Sin is destructive in many ways, but one of its losses is simply robbing the sinner of all the time that could be invested in God’s work. Sin’s distraction results in long-term destruction.
One of the most important steps to good time management is to repent of any known sin and ask the Lord to show you any subtle ways you might be disobeying God. And then, you’re ready for the third question:
- Where does my time go?
- What is wasting my time?
- What choices need to be made?
Look back at verse 16, and the call to “redeeming the time,” or as it says in the NIV, “make the most of every opportunity.” Given the call to discernment in the previous verse, Paul then makes the case for choosing the best over the second-best. To make the most of any opportunity means to set aside the lesser opportunities that arise.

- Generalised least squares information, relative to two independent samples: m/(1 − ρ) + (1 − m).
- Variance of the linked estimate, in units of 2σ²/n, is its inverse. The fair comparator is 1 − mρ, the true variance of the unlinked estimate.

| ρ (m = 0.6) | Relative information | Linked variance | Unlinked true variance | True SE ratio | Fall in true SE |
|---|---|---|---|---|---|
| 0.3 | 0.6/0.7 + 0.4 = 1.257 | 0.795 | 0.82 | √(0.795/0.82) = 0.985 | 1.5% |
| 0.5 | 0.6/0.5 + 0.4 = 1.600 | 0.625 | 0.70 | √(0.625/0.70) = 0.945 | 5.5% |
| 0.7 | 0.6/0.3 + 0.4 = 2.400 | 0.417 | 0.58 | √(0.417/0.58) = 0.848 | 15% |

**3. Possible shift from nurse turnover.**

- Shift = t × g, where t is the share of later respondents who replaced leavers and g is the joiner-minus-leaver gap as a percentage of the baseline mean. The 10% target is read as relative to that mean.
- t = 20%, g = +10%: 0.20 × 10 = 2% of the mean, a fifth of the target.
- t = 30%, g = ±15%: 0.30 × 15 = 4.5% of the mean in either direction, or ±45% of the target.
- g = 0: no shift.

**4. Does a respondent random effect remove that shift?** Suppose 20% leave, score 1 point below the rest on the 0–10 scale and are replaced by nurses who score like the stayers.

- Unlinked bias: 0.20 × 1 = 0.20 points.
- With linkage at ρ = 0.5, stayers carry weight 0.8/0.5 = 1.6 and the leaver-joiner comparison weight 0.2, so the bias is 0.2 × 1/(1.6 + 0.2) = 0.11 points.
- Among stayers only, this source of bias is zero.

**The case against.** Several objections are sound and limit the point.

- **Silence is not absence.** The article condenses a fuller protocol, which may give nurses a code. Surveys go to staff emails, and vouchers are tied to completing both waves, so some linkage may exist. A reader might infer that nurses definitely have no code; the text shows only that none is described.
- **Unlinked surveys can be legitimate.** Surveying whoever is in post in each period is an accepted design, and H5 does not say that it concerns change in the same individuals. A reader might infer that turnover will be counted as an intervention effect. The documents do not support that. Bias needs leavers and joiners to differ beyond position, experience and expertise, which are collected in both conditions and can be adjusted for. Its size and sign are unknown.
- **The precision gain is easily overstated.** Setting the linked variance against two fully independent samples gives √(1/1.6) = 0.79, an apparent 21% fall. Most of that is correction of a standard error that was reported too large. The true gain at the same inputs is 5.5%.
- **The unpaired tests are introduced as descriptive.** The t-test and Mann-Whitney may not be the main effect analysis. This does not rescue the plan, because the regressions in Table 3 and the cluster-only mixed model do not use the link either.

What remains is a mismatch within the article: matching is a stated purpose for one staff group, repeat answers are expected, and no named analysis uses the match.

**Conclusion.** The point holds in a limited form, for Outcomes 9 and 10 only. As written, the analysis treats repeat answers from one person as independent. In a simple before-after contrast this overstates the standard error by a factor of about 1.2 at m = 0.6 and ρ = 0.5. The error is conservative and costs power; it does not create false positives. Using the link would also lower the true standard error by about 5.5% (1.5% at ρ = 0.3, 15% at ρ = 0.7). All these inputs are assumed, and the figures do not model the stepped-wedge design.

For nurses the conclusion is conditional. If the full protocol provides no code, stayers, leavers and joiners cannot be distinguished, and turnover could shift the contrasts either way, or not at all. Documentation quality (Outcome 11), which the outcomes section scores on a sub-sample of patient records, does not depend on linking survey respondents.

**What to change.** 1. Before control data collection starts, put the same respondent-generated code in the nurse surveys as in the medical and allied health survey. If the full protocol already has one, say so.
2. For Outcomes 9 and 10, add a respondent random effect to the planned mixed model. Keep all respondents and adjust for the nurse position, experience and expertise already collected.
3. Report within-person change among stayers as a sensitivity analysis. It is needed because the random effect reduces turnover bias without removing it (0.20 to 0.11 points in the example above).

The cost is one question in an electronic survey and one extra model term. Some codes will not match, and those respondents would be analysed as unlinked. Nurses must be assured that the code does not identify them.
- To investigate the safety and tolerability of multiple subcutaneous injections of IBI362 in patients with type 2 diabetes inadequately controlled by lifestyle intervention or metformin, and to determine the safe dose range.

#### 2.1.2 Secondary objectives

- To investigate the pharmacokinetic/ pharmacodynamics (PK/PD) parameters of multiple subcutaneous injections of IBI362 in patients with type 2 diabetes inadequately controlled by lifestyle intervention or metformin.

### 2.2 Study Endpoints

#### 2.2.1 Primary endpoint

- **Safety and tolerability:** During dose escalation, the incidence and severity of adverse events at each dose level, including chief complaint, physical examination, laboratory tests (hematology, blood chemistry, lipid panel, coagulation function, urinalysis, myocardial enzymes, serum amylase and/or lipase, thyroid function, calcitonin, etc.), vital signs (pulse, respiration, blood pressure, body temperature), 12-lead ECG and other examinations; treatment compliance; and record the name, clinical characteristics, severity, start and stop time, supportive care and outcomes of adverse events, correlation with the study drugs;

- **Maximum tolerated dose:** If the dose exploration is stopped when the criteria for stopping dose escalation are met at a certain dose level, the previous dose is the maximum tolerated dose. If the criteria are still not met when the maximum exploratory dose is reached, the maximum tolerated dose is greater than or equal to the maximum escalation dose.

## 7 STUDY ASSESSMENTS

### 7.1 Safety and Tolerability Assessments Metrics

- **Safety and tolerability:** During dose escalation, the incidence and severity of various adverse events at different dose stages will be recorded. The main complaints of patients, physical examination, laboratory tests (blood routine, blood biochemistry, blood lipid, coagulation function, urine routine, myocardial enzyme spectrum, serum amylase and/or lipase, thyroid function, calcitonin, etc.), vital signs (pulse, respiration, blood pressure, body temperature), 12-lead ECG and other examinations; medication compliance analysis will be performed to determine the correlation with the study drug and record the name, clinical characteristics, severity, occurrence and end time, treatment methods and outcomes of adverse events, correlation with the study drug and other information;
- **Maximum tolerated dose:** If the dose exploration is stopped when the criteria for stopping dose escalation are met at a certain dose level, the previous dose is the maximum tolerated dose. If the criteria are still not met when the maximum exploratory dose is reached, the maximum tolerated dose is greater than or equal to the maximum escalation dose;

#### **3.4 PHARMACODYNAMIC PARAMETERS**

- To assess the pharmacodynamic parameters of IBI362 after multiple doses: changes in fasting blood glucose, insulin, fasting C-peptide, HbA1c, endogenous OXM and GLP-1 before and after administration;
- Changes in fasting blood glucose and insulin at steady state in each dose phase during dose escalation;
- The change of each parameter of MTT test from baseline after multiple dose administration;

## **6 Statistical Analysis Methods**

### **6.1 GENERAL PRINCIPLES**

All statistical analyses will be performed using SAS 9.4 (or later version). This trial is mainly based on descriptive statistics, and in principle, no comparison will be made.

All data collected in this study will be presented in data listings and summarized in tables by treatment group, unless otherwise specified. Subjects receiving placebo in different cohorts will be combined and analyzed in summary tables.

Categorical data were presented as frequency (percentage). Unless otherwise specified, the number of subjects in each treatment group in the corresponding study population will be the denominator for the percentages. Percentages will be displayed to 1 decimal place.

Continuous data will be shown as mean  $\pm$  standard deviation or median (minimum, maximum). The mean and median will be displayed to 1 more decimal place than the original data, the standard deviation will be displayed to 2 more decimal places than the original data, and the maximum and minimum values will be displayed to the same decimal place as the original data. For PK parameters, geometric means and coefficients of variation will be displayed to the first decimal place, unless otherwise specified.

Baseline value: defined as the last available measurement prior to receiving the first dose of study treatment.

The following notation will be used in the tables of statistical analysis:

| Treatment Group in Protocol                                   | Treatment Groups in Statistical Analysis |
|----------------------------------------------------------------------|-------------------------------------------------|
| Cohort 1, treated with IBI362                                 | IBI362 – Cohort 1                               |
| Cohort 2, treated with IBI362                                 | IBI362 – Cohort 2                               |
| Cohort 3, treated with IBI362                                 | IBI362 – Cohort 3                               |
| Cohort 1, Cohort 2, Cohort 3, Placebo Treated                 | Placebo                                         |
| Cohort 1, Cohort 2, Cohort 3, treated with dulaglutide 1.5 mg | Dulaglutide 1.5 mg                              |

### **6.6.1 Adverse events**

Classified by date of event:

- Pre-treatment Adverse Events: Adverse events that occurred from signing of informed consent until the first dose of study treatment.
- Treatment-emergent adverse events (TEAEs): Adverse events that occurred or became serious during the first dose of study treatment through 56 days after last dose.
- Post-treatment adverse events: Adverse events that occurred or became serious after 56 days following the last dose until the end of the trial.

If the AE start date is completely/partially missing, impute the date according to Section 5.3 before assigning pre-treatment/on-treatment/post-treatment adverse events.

The very first computers operated on a simple system in which they were able to read only two things: ones and zeroes. Every decision these supercomputers made was nothing more than a series of ones and zeroes. Computers today use the exact same system. Even the fastest, most modern PCs on the market today read only two things: ones and zeroes. They just read more of them and read them faster. Our lives are very much the same. No matter what your background or place of employment or family status or hopes and dreams, your life can be explained by a continual string of two decisions: yeses and nos. Every day when you wake up, you begin making yes and no decisions—choices that will determine both your outcome for the day, your destiny in life, and the legacy you leave behind.